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(Reference retrieved automatically from Web of Science through information on FAPESP grant and its corresponding number as mentioned in the publication by the authors.)

Implications of plasma thiol redox in disease

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Oliveira, Percillia V. S. [1] ; Laurindo, Francisco R. M. [1]
Total Authors: 2
[1] Univ Sao Paulo, Fac Med, Hosp Clin HCFMUSP, Lab Biol Vasc, Inst Coracao InCor, Sao Paulo, SP - Brazil
Total Affiliations: 1
Document type: Review article
Source: Clinical Science; v. 132, n. 12, p. 1257-1280, JUN 29 2018.
Web of Science Citations: 11

Thiol groups are crucially involved in signaling/homeostasis through oxidation, reduction, and disulphide exchange. The overall thiol pool is the resultant of several individual pools of small compounds (e.g. cysteine), peptides (e.g. glutathione), and thiol proteins (e.g. thioredoxin (Trx)), which are not in equilibrium and present specific oxidized/reduced ratios. This review addresses mechanisms and implications of circulating plasma thiol/disulphide redox pools, which are involved in several physiologic processes and explored as disease biomarkers. Thiol pools are regulated by mechanisms linked to their intrinsic reactivity against oxidants, concentration of antioxidants, thiol-disulphide exchange rates, and their dynamic release/removal from plasma. Major thiol couples determining plasma redox potential (Eh) are reduced cysteine (CyS)/cystine (the disulphide form of cysteine) (CySS), followed by GSH/disulphide-oxidized glutathione (GSSG). Hydrogen peroxide and hypohalous acids are the main plasma oxidants, while water-soluble and lipid-soluble small molecules are the main antioxidants. The thiol proteome and thiol-oxidoreductases are emerging investigative areas given their specific disease-related responses (e.g. protein disulphide isomerases (PDIs) in thrombosis). Plasma cysteine and glutathione redox couples exhibit pro-oxidant changes directly correlated with ageing/age-related diseases. We further discuss changes in thiol-disulphide redox state in specific groups of diseases: cardiovascular, cancer, and neurodegenerative. These results indicate association with the disease states, although not yet clear-cut to yield specific biomarkers. We also highlight mechanisms whereby thiol pools affect atherosclerosis pathophysiology. Overall, it is unlikely that a single measurement provides global assessment of plasma oxidative stress. Rather, assessment of individual thiol pools and thiol-proteins specific to any given condition has more solid and logical perspective to yield novel relevant information on disease risk and prognosis. (AU)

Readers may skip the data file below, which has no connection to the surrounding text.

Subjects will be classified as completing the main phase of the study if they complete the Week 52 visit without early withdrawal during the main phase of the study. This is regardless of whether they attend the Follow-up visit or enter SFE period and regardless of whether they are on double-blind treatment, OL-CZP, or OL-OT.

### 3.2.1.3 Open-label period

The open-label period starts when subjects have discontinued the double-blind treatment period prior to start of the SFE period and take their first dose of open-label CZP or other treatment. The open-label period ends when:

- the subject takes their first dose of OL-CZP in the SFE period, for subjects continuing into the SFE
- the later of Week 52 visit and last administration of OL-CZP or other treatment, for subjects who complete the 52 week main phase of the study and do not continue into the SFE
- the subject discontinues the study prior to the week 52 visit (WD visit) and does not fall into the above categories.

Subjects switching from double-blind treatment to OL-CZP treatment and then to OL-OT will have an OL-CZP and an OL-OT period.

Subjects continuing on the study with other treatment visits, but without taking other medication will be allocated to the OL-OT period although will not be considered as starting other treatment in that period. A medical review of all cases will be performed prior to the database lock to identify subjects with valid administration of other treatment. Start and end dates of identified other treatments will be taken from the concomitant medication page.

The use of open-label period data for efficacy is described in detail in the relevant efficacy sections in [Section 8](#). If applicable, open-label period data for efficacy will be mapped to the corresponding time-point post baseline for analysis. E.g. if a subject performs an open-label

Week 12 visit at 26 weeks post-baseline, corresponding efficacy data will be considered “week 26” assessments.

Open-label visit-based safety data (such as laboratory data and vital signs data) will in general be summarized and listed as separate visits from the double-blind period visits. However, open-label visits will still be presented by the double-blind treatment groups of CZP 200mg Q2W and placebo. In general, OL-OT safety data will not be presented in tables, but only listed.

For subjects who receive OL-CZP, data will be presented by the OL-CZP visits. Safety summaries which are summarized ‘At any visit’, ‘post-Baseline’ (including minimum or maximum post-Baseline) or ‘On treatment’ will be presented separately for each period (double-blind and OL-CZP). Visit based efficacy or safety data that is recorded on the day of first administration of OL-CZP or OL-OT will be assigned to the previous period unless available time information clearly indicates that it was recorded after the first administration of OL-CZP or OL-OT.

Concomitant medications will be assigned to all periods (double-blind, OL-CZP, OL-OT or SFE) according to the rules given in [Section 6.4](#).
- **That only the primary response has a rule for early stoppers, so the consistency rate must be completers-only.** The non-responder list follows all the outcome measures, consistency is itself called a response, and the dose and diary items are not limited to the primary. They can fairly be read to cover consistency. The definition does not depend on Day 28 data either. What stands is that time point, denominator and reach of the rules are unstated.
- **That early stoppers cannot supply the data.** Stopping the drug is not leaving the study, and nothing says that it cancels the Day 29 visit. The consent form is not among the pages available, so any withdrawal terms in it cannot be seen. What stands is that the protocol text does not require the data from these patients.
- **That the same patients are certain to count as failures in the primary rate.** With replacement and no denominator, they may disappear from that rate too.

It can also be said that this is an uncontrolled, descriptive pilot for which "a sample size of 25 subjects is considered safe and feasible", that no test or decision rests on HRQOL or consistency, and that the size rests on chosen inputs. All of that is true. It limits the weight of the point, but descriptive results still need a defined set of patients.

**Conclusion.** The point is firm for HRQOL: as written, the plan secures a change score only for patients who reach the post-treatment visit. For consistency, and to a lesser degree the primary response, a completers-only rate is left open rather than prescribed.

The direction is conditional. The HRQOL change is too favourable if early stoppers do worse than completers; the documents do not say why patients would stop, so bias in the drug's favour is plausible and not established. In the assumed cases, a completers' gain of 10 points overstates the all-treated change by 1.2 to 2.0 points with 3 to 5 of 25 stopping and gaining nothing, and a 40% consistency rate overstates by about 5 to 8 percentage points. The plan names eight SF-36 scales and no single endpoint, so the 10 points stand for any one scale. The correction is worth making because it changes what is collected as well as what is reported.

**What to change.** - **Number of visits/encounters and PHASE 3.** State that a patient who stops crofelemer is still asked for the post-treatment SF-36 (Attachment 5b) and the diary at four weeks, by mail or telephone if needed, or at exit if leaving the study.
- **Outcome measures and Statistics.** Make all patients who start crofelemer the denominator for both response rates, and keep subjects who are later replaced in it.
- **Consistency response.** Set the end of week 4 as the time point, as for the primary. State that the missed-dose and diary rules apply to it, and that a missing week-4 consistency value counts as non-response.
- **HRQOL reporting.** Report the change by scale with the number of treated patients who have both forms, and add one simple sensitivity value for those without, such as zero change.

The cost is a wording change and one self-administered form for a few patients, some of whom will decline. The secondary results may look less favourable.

FAPESP's process: 13/07937-8 - Redoxome - Redox Processes in Biomedicine
Grantee:Ohara Augusto
Support type: Research Grants - Research, Innovation and Dissemination Centers - RIDC
FAPESP's process: 14/20595-1 - Protein Disulfide Isomerase (PDI) as a marker of risk for thrombosis and/or accelerated progression of atherosclerosis in patients with familial hipercholesterolemia and in experimental model
Grantee:Percíllia Victória Santos de Oliveira
Support type: Scholarships in Brazil - Doctorate (Direct)